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Charles I. Stengle

From Wikipedia, the free encyclopedia

Charles I. Stengle
Charles I. Stengle.jpg
Member of the U.S. House of Representatives
from New York's 6th district
In office
March 4, 1923 – March 3, 1925
Preceded byWarren I. Lee
Succeeded byAndrew Lawrence Somers
Personal details
Born(1869-12-05)December 5, 1869
Savageville, Virginia
DiedNovember 23, 1953(1953-11-23) (aged 83)
New Shrewsbury, New Jersey
Political partyDemocratic

Charles Irwin Stengle (December 5, 1869 – November 23, 1953) was a U.S. Representative from New York.

Born in Savageville, Virginia, Stengle attended the public schools. In 1890, he graduated from Goldey College (now Goldey–Beacom College) in Wilmington, Delaware.

Stengle served as the chaplain of the Delaware House of Representatives in 1898. He then moved to Virginia, working in the newspaper business in Norfolk and Fredericksburgh. He moved to New York City in 1910 where he continued his career in journalism until 1917. Secretary of the municipal civil service commission of New York City from January 1, 1918, to January 1, 1923, when he resigned.

Stengle was elected as a Democrat to the Sixty-eighth Congress (March 4, 1923 – March 3, 1925). He was not a candidate for renomination in 1924 to the Sixty-ninth Congress. He was appointed by President Coolidge in 1925 as a lieutenant colonel, Specialist Reserves, attached to The Adjutant General's Office.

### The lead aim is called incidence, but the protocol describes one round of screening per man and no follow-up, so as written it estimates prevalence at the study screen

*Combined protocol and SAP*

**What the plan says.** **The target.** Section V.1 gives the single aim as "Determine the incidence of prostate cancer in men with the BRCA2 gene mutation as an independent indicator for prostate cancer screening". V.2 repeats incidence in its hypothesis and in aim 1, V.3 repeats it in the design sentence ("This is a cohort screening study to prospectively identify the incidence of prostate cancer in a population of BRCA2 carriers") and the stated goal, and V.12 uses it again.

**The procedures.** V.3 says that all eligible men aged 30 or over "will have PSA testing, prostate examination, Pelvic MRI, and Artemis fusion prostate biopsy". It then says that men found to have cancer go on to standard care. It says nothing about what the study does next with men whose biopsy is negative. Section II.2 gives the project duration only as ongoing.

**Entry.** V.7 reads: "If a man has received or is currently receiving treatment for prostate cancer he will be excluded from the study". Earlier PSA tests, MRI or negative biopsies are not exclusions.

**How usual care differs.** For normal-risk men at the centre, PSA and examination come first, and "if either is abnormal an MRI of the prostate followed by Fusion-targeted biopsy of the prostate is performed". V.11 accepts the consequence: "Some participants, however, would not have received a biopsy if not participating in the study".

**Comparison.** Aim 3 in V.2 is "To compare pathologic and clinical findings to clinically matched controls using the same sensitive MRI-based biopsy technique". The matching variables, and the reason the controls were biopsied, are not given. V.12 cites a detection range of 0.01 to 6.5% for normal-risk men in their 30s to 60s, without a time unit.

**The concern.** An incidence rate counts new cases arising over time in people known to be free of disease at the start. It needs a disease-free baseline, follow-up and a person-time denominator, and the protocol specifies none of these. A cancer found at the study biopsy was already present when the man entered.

He was editor of the National Farm News. Legislative representative of the American Federation of Government Employees from 1934 until his retirement in August 1953. He died in Shaftos Corner, New Shrewsbury, New Jersey, on November 23, 1953. He was interred at Monmouth Memorial Park in Tinton Falls, New Jersey.

Sources

  • United States Congress. "Charles I. Stengle (id: S000850)". Biographical Directory of the United States Congress.

External links

U.S. House of Representatives
Preceded by
Warren I. Lee
Member of the U.S. House of Representatives
from New York's 6th congressional district

1923–1925
Succeeded by
Andrew Lawrence Somers

 This article incorporates public domain material from the Biographical Directory of the United States Congress website http://bioguide.congress.gov.

This page was last edited on 25 November 2020, at 13:54
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